I have bumped into most of my authors in this way (although I've actually never met Jamie Rix, author of my two Giddy Goat books). I've worked with Julia Jarman on lots of titles and we've done lots of children's storytelling events together over the years, so have now become good friends (and talk about book ideas behind our publishers' backs - don't tell!), but this generally happens only once you have a number of titles together.
One of the talks at this weekend's conference discussed this very thing. Author David Almond and illustrator Polly Dunbar told us all about how they had worked together on My Dad's A Birdman, a beautiful and touching story, a little like a modern fairytale. But though their talk was called 'collaboration', it was soon clear that they too had worked entirely independently, only speaking once the project was over.
There are reasons for this. It is very important that the illustrator is allowed the space for their ideas to flow where they will, and they do need to be protected against outside influences, even if that might sometimes be the actual author. David Almond was very aware of this and never had any intention of trying to steer the visual side of the project, but I suppose the publisher is not to know this, and plays safe. It was also suggested that perhaps publishers like to keep a nice tight control over proceedings, much easier if all contact goes through them!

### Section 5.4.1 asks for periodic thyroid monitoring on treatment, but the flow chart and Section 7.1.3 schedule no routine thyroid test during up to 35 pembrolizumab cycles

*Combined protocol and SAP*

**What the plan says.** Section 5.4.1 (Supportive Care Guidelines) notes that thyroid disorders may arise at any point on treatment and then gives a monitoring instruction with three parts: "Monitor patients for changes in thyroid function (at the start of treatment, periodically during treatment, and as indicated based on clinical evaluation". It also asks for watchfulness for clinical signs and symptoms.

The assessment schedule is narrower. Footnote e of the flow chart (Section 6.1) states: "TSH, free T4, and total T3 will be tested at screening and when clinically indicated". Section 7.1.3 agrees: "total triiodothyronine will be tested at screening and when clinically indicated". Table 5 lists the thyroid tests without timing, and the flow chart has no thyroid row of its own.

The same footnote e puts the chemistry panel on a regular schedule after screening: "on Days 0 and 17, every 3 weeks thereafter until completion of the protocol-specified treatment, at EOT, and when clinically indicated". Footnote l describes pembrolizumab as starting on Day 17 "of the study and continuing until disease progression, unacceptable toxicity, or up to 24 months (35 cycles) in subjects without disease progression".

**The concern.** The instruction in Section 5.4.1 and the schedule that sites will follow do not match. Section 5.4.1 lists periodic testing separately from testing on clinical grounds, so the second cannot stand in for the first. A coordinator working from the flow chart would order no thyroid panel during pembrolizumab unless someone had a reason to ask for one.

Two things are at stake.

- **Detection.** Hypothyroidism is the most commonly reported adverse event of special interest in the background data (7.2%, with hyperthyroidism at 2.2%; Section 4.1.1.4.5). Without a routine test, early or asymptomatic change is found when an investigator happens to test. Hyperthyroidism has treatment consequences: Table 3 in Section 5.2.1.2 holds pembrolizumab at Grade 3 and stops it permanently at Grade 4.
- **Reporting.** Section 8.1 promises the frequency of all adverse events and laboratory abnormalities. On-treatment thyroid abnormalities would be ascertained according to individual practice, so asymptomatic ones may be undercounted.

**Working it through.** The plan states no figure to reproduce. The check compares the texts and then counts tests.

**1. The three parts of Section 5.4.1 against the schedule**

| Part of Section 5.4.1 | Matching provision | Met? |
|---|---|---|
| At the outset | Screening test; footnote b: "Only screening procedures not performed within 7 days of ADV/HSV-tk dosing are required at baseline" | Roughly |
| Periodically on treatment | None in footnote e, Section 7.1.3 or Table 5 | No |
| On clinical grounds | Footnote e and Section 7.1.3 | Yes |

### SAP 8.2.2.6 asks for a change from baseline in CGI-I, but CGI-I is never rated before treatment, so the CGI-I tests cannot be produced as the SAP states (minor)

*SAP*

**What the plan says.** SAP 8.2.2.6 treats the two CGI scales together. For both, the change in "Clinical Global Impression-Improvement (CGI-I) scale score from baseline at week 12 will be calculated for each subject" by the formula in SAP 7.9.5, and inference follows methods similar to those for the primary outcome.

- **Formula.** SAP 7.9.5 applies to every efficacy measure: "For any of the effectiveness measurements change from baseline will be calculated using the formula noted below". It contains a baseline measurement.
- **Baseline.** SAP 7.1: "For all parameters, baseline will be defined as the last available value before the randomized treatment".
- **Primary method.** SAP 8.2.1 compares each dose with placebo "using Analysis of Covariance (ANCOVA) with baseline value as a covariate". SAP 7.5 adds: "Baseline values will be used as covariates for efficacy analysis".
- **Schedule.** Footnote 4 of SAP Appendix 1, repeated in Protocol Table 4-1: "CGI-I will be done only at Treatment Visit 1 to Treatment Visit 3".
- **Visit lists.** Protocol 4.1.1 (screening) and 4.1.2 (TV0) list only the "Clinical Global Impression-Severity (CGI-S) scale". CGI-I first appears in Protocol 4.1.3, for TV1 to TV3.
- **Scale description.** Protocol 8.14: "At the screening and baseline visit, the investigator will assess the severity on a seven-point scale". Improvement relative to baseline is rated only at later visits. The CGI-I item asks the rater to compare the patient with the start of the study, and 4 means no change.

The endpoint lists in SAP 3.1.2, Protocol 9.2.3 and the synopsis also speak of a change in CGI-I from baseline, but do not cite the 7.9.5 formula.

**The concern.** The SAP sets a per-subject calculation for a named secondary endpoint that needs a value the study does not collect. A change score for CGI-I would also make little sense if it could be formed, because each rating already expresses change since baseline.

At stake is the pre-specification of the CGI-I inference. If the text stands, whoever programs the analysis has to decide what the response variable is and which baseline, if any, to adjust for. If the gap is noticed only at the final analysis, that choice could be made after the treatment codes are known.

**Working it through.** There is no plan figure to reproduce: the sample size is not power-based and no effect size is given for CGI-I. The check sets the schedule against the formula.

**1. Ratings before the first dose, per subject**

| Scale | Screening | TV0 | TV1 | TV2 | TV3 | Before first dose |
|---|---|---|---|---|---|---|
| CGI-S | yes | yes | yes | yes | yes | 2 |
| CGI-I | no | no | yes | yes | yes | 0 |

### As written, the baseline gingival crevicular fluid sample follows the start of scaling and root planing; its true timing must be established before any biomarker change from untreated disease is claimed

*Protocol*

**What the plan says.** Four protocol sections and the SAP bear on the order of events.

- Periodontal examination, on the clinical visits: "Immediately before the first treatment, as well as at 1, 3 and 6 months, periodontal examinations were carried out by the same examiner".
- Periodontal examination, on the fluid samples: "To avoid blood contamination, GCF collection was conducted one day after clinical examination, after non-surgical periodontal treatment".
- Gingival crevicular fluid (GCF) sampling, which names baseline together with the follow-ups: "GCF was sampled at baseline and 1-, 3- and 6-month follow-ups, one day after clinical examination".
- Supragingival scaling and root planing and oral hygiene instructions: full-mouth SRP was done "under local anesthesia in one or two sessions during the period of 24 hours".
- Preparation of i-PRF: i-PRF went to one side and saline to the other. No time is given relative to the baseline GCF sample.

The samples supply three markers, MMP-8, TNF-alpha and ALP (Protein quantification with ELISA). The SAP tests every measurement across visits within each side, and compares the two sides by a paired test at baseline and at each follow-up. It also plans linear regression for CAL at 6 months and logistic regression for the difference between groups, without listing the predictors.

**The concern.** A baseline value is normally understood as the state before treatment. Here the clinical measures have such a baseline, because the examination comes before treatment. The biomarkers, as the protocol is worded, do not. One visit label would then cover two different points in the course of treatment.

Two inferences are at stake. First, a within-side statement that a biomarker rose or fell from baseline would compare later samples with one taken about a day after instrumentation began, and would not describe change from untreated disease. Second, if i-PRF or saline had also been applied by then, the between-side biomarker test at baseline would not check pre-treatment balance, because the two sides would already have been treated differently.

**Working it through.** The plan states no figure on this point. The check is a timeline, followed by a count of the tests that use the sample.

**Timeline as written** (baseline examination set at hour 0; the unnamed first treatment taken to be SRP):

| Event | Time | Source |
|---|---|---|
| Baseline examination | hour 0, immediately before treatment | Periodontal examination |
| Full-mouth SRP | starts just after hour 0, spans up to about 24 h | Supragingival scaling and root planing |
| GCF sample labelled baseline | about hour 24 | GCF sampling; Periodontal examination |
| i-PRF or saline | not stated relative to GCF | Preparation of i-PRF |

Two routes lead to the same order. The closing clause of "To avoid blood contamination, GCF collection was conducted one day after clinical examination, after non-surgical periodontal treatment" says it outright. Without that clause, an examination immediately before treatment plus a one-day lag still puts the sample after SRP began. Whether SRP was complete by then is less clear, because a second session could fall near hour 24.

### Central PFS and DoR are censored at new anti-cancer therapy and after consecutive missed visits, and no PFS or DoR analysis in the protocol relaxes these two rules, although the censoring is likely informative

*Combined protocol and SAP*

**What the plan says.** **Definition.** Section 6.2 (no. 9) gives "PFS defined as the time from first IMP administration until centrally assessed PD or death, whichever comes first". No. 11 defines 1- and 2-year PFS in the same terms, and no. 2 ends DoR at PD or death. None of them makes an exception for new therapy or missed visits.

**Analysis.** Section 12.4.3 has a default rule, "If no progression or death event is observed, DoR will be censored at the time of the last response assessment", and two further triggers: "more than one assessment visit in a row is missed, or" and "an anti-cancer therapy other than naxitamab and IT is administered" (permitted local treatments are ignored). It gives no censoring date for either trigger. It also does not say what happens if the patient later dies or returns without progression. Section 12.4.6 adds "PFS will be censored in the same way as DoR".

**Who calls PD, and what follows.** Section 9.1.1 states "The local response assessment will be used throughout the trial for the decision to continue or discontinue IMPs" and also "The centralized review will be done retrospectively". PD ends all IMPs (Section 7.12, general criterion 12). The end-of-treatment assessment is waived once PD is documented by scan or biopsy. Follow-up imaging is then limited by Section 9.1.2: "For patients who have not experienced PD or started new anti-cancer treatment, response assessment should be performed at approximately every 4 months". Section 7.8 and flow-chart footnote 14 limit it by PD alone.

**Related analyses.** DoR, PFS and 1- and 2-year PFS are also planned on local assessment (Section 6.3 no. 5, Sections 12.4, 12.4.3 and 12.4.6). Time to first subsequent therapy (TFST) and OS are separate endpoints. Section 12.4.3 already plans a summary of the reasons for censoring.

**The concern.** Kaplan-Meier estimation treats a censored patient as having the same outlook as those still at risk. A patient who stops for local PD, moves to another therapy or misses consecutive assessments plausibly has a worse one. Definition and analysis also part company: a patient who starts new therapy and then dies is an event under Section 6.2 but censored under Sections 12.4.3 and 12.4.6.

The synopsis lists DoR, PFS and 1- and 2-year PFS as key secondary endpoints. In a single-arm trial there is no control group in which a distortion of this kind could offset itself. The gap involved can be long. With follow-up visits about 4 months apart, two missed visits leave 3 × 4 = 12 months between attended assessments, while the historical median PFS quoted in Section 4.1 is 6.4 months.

It was lovely to meet Tony, as well as getting the chance to catch up with lots of other authors and illustrators who I only get to see every couple of years.
Gus seemed a really lovely man. He was also brave enough to act on a dream and move with his family from West Yorkshire up to the tiny isle of Arran, in Scotland, where they live in an old longhouse. They run a smallholding and his wife weaves, while Gus writes his novels and plays a range of musical instruments, including a concertina and a melodeon (whatever that is!). See? You never know who you are going to meet, when you sit next to stranger and start to chat.